It’s pretty awesome, just how smart our TVs have become. From my Samsung TV, I can play games on Sony’s servers via PlayStation Now, on my computer via SteamLink, or I can watch videos over Netflix, Hulu, and YouTube, just to start. But in giving our TVs all these neat abilities, it seems a few security holes were inevitable. Consumer Reports has revealed findings that Samsung’s smart televisions, as well as televisions and streaming boxes using the Roku platform are vulnerable to hacks.

“We found that a relatively unsophisticated hacker could change channels, play offensive content, or crank up the volume,” Consumer Reports wrote. “This could be done over the web, from thousands of miles a way.”

The Roku vulnerability involves the way Roku devices interact with external remotes, such as the Roku smartphone app. The interface for that is completely unsecured. If you clicked into a site that injected malicious code into a computer on the same network as the television, that’s all it would take to see your tv’s volume cranked on some really weird YouTube videos or something like that. The Samsung vulnerability is a bit more specific, requiring that you both use Samsung’s smartphone remote app, and then the device that had that app on it be compromised.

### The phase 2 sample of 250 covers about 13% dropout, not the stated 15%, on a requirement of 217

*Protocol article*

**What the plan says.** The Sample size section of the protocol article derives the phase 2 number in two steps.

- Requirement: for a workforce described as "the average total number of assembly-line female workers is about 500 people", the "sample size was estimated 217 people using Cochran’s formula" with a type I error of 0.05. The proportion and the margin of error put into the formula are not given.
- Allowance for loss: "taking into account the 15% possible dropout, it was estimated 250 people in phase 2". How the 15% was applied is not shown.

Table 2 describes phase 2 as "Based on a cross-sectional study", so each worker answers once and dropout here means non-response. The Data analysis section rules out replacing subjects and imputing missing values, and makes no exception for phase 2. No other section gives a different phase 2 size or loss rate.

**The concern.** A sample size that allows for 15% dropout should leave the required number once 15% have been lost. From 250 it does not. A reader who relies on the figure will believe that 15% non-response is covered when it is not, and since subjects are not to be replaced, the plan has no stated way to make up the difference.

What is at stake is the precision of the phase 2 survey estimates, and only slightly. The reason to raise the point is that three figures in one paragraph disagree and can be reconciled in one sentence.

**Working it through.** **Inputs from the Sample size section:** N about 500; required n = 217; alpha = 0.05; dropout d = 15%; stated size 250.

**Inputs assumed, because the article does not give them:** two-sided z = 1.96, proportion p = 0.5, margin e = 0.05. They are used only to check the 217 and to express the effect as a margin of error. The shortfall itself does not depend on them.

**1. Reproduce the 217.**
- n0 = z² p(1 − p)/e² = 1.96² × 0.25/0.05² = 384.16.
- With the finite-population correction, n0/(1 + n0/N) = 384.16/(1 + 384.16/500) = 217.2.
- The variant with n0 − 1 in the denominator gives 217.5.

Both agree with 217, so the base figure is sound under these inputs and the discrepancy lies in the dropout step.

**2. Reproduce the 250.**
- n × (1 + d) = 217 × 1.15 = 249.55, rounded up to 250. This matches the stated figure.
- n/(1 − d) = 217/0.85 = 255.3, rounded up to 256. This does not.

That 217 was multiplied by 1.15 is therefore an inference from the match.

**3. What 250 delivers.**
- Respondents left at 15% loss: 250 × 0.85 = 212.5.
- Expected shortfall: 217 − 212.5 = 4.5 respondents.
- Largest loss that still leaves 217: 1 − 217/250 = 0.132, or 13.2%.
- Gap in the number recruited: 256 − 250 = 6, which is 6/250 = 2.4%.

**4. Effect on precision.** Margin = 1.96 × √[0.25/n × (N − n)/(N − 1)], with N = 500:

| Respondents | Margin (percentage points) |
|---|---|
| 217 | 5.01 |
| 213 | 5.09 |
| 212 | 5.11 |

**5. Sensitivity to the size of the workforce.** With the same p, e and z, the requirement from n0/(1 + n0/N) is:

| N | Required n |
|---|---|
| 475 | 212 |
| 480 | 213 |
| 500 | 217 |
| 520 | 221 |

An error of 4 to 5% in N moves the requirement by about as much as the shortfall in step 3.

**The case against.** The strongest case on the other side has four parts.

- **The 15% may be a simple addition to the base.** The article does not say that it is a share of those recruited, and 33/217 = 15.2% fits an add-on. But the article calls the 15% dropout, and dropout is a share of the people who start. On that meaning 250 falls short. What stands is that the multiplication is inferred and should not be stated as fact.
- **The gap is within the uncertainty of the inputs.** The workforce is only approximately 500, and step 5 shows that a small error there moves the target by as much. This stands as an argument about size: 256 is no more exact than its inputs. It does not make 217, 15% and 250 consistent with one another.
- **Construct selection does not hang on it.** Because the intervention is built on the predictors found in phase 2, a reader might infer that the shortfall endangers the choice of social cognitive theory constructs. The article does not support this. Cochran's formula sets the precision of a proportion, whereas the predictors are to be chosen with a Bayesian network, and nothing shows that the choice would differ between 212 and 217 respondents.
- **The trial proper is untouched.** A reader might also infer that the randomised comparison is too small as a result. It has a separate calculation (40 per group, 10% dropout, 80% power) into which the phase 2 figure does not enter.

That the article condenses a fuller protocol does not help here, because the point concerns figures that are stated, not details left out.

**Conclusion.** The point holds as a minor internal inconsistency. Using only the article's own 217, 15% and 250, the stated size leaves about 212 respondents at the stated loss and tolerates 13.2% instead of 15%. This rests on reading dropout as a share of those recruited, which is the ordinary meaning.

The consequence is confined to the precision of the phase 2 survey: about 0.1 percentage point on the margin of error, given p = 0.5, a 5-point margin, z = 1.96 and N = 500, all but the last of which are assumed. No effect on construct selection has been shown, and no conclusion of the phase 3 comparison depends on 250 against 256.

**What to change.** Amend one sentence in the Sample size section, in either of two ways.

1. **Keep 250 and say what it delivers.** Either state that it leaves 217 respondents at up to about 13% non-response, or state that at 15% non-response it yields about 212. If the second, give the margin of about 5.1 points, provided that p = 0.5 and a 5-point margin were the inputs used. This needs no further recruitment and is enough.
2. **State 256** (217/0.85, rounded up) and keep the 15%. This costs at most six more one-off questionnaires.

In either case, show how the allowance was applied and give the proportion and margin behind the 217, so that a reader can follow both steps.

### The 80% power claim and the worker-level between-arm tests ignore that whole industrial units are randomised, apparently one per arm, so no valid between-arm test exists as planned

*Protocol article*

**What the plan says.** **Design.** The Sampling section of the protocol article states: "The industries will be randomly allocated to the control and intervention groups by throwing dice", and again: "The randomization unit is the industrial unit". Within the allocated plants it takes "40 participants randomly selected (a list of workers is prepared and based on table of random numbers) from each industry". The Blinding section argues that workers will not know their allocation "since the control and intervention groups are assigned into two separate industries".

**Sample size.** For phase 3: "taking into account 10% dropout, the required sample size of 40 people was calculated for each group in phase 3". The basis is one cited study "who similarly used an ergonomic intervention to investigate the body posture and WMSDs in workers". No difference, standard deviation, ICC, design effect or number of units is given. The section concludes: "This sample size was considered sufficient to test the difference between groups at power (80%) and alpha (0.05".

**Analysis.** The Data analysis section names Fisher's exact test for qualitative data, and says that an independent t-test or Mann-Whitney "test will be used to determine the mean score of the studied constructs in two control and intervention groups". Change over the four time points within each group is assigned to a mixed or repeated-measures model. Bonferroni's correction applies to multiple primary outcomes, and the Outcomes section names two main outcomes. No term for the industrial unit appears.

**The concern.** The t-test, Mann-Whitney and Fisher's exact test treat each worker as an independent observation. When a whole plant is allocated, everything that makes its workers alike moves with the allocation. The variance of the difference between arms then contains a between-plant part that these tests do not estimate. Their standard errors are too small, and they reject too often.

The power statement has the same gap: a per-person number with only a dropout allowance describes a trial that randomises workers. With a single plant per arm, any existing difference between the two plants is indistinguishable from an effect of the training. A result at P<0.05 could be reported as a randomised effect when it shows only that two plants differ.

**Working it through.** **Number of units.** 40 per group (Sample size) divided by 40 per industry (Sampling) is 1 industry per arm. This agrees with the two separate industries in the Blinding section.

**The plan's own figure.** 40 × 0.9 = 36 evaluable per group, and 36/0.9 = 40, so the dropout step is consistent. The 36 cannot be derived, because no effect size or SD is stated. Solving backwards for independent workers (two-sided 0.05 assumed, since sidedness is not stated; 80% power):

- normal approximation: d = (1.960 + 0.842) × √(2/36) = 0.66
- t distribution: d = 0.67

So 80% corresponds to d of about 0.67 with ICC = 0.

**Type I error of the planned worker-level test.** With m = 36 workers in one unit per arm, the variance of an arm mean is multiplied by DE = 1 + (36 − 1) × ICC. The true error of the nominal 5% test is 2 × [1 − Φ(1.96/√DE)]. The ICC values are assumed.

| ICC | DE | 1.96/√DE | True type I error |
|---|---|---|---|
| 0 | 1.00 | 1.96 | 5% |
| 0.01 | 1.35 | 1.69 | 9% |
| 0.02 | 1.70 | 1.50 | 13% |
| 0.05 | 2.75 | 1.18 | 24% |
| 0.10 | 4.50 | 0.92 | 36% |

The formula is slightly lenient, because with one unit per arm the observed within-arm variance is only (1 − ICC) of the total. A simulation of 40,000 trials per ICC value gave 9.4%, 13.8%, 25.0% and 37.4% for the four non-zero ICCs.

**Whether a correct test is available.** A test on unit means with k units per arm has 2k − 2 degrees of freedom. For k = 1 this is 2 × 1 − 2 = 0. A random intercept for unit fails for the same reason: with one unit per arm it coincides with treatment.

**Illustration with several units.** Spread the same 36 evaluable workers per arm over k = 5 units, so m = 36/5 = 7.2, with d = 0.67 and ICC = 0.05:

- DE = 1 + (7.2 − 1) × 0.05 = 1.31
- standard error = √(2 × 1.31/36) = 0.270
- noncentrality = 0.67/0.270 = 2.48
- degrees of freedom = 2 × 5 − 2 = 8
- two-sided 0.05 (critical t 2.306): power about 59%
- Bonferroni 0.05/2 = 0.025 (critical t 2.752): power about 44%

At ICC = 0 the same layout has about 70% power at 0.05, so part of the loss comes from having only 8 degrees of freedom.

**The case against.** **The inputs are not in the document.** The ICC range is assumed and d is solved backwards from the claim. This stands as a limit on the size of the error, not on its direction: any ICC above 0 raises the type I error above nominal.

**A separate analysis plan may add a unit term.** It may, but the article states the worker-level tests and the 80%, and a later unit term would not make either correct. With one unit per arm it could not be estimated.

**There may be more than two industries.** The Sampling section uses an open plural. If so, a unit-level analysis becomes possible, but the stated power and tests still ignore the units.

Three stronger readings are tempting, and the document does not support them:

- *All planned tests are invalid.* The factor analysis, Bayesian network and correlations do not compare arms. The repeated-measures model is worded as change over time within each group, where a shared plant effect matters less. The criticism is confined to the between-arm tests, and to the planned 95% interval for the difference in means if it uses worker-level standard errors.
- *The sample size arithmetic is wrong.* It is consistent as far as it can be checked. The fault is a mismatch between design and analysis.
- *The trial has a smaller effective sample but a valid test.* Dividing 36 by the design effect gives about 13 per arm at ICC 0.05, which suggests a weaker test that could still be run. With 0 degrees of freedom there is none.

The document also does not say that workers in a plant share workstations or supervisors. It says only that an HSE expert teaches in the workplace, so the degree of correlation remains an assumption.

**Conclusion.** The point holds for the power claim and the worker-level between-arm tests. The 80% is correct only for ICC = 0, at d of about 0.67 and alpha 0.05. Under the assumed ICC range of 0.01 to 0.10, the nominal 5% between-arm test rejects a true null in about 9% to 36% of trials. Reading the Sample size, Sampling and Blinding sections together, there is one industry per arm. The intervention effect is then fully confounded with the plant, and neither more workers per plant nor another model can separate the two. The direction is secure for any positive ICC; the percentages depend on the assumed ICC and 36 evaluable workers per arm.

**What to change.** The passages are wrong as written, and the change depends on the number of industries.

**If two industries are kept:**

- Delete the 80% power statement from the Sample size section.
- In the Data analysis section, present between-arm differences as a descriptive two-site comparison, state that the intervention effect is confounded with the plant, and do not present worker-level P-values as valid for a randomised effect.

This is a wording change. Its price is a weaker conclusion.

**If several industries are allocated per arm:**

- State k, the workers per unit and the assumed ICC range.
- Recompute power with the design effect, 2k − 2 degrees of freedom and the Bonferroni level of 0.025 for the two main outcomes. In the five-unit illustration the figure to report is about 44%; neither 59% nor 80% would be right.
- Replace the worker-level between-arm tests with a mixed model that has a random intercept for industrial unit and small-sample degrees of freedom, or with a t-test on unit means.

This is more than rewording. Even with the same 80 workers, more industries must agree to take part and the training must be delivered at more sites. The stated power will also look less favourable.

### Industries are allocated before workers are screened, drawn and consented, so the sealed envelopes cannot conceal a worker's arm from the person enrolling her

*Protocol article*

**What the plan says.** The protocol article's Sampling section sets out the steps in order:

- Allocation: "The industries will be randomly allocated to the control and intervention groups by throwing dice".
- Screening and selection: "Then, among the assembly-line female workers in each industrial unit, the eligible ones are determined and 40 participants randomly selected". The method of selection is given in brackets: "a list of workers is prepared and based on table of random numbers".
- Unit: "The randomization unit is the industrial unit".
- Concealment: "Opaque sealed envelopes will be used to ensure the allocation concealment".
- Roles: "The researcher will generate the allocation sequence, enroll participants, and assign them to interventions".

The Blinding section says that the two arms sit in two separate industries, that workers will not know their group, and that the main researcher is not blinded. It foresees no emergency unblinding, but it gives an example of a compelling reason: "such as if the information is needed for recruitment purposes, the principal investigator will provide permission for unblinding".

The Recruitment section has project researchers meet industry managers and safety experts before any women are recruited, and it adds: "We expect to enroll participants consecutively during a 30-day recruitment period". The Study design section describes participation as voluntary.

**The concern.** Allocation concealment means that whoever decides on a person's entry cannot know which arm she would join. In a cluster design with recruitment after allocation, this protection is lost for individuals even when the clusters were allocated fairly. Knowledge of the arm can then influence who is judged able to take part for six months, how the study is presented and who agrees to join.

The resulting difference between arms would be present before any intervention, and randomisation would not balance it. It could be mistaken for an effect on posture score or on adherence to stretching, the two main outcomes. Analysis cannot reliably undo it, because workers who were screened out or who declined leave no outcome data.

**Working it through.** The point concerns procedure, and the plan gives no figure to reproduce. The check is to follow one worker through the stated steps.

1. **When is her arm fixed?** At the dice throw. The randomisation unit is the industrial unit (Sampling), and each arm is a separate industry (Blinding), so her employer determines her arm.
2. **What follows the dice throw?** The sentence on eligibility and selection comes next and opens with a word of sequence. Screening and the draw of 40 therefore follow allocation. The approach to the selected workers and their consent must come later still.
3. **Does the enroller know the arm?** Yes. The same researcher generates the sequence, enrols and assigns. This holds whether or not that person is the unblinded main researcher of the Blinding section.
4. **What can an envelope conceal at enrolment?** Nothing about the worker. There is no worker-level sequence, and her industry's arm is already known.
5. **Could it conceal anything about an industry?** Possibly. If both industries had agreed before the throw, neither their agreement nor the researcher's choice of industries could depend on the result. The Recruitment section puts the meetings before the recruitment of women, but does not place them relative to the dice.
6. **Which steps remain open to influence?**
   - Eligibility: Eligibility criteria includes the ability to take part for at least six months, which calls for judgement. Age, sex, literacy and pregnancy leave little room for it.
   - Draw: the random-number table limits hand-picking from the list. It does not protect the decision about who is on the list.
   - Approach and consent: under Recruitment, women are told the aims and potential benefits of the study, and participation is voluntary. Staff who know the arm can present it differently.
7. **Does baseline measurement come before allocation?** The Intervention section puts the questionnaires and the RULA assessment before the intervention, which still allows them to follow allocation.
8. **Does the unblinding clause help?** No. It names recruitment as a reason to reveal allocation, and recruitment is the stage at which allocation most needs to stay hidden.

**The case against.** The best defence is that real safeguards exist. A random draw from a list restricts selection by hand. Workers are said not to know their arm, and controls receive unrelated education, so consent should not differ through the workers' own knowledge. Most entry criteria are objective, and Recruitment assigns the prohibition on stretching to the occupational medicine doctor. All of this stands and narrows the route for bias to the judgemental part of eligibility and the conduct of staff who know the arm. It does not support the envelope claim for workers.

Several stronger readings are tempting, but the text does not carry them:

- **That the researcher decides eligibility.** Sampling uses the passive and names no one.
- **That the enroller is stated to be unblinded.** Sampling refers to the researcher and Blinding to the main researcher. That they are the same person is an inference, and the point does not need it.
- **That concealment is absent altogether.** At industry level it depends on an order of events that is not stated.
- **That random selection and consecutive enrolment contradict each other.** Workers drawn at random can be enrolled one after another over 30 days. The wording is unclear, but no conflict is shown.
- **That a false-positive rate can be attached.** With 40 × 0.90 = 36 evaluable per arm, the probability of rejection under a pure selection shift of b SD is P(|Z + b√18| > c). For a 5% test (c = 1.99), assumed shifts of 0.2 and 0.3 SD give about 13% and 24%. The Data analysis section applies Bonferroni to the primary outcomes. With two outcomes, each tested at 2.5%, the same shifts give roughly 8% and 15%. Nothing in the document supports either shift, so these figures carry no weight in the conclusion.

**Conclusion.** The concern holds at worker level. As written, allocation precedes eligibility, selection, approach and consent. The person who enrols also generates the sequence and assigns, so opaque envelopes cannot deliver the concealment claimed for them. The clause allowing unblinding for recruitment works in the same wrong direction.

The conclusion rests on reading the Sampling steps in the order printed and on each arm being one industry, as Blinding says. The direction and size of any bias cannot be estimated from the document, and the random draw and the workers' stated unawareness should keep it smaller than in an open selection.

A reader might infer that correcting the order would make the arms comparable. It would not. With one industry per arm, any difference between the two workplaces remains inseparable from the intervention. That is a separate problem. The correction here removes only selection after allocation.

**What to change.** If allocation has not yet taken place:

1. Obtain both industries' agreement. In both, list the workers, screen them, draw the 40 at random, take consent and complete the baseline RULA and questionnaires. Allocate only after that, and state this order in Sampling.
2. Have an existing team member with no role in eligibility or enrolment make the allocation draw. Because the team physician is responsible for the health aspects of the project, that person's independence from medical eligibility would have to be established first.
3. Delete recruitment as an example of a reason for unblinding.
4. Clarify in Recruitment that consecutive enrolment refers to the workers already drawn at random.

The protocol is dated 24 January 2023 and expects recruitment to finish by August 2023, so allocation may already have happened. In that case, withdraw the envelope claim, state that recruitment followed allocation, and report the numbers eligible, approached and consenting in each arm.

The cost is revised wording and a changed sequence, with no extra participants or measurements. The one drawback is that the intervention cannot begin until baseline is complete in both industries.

That access, Consumer Reports says, doesn’t allow the hacker access to spy on the television owner or steal information, but the firm also voiced concerns about the amount of data these displays collect by default. Factory settings on smart televisions are designed to share as much info as possible. Automatic Content Recognition technology watches what you watch, which includes cable and broadcast tv, streaming services, and even Blu-ray discs, and can send that data back to the manufacturer or its business partners, Consumer Reports says. Often, these TVs will let you turn that stuff off, but that will make your smart TV a dumb one, relegated to displaying content pumped to it from other devices. That might be appealing for some, but it’ll likely seem to defeat the purpose to other consumers. Consumer Reports has even compiled a list of instructions to disable this stuff on a variety of smart TVs.

The only real answers are to not plug the TV into the internet or not buy a smart set in the first place, but that’s getting harder and harder in 2018.